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Wednesday, January 20, 2021

Legal hypocritical overload

 Computer science has a concept called function or method overloading. When defining a function or even a class that contains functions and gets constructed as an object the parameters that takes can sometimes make the same construct perform different actions

Say I was programming in a non-existent pseudo pseudo language but let's take something I'm sure you've encountered the except banner for the European Union privacy Law

Class daAnnoyance(){

Function showBanner(){

Print "you don't have time to read this in fact studies in nearly 2,000 showing that the average reader in America has more legal text to read the new 1/2 hours in a year do you accept or decline the privacy protection or tracking or let's be more nonspecific if we can"

Promptbutton "probably maybe not"

PromptButton "not maybe probably"


Function showBanner(int howmanytimes){

For (howmanytimes) {




Note the overloading was the function name if passed a parater (this case an integer (whole number greater or equal to 0) it changes what the function does when called. In this case ShowBanner (12) hypothetically shows the annoying privacy banner 12 times regardless of answer.

To simplify the example I had it call the other version of itself and this isn't any programming language it's something like pseudocode or another words it's written to be more understandable turn on programmer then it is any actual programming language.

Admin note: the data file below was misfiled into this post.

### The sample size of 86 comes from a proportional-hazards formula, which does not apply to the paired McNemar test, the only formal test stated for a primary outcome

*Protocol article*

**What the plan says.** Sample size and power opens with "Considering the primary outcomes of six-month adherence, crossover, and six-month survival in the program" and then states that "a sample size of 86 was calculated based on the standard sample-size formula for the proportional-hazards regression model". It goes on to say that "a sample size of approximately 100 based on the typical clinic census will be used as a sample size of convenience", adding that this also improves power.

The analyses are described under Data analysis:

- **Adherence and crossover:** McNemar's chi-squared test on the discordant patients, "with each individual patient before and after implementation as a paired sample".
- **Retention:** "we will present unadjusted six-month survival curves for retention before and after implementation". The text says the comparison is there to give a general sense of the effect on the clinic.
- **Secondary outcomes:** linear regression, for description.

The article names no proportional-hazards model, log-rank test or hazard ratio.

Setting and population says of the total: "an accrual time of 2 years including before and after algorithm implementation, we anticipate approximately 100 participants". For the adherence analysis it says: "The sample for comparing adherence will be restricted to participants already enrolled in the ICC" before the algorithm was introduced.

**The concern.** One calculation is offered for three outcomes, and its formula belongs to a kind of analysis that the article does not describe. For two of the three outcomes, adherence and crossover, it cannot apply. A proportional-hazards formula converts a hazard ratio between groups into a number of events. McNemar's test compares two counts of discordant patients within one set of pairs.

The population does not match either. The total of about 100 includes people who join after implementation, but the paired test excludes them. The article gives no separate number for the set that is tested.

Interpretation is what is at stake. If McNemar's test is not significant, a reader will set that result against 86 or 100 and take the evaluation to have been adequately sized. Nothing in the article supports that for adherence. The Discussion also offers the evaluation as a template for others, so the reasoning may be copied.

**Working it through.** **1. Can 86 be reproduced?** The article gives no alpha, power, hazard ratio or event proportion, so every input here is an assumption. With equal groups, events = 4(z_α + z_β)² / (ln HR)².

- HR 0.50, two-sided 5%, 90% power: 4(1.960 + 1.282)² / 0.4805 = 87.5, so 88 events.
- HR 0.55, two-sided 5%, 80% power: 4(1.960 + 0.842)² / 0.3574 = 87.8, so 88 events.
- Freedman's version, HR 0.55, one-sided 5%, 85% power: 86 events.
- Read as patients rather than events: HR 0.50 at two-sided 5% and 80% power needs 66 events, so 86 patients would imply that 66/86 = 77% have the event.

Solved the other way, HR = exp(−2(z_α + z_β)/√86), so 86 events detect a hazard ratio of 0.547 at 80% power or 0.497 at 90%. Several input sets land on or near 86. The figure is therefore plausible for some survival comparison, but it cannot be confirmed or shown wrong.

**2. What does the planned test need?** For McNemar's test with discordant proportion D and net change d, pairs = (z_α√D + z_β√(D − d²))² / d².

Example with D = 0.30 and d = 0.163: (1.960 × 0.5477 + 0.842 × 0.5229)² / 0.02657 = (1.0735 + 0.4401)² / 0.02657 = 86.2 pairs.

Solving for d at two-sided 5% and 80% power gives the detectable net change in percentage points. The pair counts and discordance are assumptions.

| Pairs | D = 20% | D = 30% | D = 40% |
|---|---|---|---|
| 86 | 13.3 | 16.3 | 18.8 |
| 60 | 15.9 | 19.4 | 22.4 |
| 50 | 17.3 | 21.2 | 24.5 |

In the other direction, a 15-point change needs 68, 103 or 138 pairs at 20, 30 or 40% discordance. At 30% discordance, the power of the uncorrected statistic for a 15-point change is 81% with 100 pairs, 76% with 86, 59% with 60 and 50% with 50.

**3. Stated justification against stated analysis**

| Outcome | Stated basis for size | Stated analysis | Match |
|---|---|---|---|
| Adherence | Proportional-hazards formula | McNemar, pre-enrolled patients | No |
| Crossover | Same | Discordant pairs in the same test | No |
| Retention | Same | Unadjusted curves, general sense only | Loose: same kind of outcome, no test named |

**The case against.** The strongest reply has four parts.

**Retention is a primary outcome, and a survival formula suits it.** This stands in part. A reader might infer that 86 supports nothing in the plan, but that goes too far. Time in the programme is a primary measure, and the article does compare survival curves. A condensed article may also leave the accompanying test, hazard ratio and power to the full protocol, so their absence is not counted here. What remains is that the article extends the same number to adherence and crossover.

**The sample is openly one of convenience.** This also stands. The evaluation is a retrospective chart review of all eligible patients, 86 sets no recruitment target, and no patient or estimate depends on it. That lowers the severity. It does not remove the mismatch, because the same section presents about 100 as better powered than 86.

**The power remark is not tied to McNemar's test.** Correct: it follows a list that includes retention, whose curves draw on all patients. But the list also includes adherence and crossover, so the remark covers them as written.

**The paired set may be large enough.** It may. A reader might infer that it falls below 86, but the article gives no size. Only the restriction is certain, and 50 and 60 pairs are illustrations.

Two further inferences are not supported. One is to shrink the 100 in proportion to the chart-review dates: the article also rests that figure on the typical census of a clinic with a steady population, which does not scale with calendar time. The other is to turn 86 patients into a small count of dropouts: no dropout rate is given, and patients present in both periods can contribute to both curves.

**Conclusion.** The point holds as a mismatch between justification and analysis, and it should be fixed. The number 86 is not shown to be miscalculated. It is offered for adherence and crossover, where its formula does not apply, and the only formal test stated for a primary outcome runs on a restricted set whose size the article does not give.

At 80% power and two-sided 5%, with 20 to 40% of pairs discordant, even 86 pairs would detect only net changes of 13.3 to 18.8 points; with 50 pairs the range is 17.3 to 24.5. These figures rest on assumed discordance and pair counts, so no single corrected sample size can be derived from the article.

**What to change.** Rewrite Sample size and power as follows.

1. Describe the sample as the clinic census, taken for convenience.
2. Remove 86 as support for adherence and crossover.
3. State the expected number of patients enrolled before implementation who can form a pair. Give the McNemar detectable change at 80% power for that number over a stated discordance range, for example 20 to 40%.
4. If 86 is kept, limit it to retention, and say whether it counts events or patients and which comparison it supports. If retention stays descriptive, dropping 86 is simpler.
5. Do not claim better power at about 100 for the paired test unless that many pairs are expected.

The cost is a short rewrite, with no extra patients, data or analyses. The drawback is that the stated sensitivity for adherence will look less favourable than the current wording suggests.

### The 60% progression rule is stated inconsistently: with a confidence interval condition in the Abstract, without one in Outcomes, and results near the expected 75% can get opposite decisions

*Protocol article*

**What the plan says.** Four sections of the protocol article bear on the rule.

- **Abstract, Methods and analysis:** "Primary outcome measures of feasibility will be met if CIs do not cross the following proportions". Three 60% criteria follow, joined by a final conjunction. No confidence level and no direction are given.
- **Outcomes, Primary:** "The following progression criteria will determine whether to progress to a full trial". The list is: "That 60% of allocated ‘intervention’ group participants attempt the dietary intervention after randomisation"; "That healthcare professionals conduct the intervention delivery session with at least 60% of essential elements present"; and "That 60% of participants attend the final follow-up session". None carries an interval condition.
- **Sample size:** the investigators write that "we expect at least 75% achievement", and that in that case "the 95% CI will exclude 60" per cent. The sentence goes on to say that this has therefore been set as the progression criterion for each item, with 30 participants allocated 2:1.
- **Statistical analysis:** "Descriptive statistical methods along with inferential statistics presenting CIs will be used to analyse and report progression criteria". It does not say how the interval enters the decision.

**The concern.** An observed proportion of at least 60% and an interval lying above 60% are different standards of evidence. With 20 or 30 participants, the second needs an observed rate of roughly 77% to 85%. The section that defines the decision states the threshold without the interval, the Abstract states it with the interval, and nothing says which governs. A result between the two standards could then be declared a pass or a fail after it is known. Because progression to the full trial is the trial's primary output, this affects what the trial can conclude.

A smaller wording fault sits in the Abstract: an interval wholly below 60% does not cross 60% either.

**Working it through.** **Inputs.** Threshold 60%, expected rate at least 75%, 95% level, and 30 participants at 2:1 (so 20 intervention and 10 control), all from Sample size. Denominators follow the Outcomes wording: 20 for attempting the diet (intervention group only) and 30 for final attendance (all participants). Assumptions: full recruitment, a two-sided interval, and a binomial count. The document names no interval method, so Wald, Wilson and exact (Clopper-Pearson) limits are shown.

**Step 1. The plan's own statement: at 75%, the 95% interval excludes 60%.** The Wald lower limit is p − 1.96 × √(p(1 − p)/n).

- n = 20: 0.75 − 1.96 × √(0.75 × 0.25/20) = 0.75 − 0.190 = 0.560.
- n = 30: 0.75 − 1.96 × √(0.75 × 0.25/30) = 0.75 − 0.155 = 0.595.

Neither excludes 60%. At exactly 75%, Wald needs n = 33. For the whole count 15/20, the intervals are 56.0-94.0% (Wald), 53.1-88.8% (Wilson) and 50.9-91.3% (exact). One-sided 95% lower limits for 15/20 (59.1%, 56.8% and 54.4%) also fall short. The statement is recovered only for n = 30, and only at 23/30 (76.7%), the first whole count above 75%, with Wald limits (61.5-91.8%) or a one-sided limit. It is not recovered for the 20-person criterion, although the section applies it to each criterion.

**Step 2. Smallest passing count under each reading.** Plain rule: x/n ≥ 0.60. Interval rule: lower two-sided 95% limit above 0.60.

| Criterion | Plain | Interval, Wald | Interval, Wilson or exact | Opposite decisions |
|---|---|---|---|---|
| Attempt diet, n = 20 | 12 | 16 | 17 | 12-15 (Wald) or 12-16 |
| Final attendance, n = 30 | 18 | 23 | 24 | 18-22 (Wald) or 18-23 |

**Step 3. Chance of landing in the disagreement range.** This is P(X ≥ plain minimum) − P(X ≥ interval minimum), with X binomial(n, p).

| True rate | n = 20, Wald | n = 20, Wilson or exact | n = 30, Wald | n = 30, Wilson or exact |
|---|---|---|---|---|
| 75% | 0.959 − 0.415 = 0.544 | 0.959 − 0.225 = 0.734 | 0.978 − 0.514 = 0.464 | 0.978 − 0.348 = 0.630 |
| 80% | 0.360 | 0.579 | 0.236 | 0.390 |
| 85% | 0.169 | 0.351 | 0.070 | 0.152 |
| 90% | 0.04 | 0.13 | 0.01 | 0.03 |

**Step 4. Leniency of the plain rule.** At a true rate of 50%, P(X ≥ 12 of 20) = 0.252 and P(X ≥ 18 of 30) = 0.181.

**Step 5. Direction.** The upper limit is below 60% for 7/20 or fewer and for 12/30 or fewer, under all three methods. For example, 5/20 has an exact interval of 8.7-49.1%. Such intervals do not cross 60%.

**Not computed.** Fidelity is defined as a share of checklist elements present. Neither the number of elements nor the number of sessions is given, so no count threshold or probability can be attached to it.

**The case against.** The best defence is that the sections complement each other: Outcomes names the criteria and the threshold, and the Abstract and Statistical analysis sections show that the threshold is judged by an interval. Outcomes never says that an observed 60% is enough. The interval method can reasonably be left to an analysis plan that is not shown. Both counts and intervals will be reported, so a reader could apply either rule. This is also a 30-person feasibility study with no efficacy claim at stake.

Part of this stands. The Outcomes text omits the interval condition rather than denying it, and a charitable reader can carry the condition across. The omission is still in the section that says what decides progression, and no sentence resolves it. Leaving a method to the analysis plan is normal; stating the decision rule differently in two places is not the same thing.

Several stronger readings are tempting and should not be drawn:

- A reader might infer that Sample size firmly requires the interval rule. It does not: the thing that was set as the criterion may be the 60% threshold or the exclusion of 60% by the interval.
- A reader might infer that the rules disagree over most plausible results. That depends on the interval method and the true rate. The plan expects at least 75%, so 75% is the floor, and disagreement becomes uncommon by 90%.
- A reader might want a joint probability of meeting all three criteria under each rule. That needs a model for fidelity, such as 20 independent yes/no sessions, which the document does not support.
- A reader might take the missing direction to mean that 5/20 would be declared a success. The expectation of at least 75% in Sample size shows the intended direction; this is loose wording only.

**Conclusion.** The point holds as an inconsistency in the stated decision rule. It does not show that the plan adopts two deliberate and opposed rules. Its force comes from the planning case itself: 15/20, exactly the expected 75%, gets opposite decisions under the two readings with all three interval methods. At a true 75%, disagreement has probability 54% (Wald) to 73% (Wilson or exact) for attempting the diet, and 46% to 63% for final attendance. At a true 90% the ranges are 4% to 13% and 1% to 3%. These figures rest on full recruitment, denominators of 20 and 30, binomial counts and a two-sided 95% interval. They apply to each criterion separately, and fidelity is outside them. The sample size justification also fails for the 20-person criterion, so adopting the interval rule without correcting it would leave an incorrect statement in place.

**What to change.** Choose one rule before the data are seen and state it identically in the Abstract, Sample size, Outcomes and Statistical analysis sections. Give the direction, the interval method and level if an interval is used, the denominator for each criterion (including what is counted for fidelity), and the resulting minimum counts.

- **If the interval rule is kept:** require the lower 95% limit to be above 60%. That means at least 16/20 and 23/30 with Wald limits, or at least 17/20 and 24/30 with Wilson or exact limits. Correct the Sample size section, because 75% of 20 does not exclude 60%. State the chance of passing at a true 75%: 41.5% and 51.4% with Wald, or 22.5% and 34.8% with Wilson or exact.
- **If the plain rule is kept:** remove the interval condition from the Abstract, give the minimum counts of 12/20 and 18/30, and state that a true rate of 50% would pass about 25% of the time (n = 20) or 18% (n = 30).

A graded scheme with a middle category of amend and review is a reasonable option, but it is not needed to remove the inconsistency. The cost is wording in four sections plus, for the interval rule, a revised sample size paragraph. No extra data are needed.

In browsing some of the Minnesota 4th district court documents it seems that this is the concept of the Court applies to a function known as expartay.

Only it's more like a true false (Boolean ) paramater 

Function declareExpartay(bool worksintheaccusedfavor){

If  (worksforaccused == true){

Print "fact is not relevant to case"



Function declareExpartay(){

Print "expartay is defined as things not relevant to a given case"


You might not be asking why there are two equals signs. Programming like law requires concise commands other than overloading. 

Worksforaccused = true

Usually sets a variable the second equals indicates we want to compare it's current state to a defined value we want a specific output or action for . Aka one equals I just set the variable to true and the (work much like they do in math. Order of operations. If i say if (setvariabletotrue)

It sets the variable true then says if(true) {do what's between these brackets} aka it's always doing that because of true is always true.

Unless during execution a passing cosmic Ray or random power brownout interfears with the refresh cycle of ram or cache on CPU. Then as an error a 1 for on or true may flip to 0. But it's more then undesired operation than it is programmed at that point something called a watchdog timer or circuit generally is there to detect that and restart the computer. That way you throw out any bad data in memory and reload from the last save point on the hard drive but now I'm way too far into this

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